HDR Photography

Exposure Bracketing


When I began taking photographs, there was no instant feedback from an LCD screen or histogram to tell me if I’d chosen wisely with my exposure settings. It was a matter of  relying on the camera’s light meter (or an external light meter) and then crossing my fingers until the film was processed and I could view the printed result. Most of the time things turned out okay, but if I’d misjudged the situation, as is easy to do in tricky lighting conditions, there was no going back – a badly overexposed or underexposed image went straight into the bin. One of the safeguards against this was to bracket exposures. This simply meant taking several shots of a scene using different exposure settings in the hope that at least one of them would give a good result. This could be done manually or, with later film cameras, the camera could… | Read the full article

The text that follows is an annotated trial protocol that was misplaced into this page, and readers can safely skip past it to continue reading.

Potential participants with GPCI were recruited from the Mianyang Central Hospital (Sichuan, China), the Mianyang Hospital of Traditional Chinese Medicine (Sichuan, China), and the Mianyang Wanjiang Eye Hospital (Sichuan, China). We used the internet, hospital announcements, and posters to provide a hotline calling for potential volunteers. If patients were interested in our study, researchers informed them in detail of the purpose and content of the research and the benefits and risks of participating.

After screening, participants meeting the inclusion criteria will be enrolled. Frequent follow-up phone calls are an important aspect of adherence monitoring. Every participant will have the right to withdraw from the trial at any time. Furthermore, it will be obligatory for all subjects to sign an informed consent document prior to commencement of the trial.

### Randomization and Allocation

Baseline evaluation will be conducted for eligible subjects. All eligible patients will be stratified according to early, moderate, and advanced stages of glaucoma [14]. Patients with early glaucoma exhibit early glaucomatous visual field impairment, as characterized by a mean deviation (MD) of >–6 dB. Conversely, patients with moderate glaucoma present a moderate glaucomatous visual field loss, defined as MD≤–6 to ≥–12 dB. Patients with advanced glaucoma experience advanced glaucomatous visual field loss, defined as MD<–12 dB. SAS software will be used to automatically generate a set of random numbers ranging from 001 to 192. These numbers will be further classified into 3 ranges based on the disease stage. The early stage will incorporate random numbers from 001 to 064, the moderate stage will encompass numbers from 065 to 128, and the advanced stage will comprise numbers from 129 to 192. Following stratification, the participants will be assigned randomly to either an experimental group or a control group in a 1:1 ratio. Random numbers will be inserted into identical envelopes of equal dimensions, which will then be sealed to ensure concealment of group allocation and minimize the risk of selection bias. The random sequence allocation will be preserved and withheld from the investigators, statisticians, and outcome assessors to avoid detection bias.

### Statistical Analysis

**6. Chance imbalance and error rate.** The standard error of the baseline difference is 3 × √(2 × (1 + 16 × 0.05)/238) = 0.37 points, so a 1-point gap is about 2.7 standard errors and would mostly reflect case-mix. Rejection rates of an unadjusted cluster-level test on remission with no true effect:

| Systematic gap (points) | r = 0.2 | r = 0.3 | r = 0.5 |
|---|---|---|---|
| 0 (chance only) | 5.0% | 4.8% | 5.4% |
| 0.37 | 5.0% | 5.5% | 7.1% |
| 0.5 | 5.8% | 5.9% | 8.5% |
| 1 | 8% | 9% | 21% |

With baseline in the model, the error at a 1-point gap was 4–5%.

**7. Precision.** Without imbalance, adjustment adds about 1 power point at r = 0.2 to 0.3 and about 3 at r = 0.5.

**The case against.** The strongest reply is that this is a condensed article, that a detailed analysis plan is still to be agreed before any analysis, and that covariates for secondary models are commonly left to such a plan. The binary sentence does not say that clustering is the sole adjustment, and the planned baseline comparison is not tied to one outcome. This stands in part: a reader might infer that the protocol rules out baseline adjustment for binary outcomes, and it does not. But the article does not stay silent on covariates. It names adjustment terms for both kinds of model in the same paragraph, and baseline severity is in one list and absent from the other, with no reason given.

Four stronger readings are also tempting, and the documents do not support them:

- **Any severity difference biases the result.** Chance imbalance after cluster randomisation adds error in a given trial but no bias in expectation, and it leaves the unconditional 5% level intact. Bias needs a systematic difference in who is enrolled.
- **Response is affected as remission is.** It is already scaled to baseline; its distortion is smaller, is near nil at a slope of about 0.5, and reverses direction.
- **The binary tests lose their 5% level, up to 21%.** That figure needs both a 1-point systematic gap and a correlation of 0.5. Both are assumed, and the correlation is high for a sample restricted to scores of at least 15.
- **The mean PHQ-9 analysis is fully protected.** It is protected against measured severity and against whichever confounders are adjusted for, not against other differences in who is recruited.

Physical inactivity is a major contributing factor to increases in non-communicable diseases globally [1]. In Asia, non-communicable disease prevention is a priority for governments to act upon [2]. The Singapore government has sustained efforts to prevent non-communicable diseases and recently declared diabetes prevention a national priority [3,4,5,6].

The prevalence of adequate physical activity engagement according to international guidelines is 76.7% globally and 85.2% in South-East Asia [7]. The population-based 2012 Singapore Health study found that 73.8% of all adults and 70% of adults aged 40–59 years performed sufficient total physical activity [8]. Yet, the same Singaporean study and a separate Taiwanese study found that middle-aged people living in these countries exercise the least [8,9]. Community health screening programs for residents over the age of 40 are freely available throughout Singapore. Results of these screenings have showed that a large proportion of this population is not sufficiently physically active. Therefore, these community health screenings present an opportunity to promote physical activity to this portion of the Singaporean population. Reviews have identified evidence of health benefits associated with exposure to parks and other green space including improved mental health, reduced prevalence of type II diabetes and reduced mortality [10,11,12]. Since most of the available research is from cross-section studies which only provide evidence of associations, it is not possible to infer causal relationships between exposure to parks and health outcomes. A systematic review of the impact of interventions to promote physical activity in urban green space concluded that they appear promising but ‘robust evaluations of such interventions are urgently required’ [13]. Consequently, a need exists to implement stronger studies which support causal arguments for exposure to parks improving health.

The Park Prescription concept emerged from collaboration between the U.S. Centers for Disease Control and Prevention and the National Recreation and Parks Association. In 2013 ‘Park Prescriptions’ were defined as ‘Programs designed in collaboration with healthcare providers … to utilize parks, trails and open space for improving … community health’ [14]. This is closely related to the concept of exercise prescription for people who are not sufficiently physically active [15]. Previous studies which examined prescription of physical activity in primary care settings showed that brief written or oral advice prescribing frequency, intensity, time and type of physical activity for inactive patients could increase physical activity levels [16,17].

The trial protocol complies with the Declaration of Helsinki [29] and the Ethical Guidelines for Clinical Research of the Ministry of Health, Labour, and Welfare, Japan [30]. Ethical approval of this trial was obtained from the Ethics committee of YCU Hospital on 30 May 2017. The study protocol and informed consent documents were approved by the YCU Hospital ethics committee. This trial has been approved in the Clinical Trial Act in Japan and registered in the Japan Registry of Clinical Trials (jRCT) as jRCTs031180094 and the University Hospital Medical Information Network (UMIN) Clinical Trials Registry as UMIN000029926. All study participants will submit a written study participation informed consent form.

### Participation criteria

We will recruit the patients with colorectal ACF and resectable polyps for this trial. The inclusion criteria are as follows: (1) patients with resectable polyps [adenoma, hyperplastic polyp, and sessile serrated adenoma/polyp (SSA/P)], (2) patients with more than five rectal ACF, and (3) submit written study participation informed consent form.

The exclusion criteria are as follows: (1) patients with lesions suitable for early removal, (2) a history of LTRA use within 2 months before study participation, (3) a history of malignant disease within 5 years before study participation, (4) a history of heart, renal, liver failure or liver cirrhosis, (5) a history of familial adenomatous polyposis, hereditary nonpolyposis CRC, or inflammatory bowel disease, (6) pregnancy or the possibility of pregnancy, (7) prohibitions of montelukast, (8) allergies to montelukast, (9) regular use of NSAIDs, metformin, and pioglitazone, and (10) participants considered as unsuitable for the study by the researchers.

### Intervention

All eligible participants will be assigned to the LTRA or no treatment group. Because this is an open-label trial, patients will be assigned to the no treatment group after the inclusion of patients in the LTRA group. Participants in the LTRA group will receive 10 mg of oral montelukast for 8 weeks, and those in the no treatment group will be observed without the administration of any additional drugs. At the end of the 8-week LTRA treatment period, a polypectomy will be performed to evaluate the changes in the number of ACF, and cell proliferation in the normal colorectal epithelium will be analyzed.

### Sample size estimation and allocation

HDR Photography

Brilliantly coloured photographs often leave viewers feeling like the scene appears too good to be true. More often than not (especially in this age of digital photography), these photos actually are ‘too good.’ In other words, digital images are often altered in order to draw out the most dramatic elements (colour, lighting, shadows, etc.), and the most common way of editing photographs in this manner falls under the category of High Dynamic Range (HDR) photo editing. HDR techniques have been in existence prior to the boom of the digital photography industry, but the almost overwhelming use of this technique really bloomed once easy editing software became more accessible to the general public. HDR photography, if used properly, can help artists create fairly accurate representations of scenes that cameras’ light sensors are typically unable to fully capture. For example, often certain areas of a photograph are either too light or too… | Read the full article

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